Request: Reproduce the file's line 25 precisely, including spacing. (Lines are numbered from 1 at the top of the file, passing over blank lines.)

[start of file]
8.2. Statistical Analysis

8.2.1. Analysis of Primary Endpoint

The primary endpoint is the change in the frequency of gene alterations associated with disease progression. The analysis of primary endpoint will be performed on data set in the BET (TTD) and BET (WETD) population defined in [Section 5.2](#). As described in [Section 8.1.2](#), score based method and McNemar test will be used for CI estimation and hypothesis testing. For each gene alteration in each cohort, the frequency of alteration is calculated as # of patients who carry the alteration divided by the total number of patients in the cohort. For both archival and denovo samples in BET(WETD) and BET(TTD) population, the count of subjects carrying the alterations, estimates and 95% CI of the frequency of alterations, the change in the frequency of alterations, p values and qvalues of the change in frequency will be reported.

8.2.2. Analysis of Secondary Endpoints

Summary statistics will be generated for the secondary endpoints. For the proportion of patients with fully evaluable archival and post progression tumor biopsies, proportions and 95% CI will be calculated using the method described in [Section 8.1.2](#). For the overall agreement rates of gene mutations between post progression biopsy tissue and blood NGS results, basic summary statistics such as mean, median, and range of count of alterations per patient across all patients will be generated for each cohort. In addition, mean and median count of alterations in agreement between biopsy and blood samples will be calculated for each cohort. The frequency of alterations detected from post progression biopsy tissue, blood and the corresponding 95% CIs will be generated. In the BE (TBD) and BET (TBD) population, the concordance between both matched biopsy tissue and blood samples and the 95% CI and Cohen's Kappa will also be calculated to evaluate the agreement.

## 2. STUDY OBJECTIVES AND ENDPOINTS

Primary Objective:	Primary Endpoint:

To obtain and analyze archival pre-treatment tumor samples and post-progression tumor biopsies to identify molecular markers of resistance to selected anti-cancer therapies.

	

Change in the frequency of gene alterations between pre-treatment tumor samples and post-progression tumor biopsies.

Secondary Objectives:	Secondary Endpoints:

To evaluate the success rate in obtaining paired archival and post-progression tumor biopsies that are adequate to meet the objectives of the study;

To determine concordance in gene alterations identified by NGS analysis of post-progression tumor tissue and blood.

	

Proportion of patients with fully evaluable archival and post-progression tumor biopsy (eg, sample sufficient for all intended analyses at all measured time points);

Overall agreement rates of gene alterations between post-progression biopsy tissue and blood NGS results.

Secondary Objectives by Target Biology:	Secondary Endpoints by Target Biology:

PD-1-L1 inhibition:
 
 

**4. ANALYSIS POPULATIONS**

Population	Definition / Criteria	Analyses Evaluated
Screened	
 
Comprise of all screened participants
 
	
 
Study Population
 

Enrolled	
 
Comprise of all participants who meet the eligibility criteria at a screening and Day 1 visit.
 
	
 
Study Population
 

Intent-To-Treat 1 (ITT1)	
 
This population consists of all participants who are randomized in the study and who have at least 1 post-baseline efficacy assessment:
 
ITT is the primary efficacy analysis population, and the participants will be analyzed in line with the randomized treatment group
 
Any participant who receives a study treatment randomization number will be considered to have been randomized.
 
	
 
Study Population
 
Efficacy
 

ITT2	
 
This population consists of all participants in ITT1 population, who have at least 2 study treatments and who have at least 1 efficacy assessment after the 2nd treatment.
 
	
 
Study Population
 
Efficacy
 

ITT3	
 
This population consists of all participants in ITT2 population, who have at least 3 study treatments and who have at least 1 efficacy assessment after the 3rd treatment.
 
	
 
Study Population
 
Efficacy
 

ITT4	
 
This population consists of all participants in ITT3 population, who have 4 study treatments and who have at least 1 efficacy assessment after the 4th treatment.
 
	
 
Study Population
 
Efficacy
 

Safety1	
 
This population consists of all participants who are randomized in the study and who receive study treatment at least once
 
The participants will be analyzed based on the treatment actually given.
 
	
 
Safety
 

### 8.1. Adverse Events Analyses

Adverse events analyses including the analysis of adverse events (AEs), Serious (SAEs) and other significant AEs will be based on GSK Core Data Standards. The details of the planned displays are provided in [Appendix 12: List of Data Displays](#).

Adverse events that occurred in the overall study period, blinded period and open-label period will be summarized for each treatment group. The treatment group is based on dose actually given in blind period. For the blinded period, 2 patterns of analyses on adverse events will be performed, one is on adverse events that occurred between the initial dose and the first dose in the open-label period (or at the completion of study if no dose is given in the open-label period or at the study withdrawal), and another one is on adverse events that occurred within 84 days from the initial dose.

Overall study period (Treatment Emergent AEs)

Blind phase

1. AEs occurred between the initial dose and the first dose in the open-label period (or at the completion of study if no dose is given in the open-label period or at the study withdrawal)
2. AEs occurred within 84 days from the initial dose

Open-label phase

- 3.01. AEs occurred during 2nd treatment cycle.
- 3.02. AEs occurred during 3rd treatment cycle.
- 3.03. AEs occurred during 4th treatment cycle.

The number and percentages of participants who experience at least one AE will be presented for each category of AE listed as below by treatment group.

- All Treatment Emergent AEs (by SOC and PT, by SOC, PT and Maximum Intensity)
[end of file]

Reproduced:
Intent-To-Treat 1 (ITT1)	
 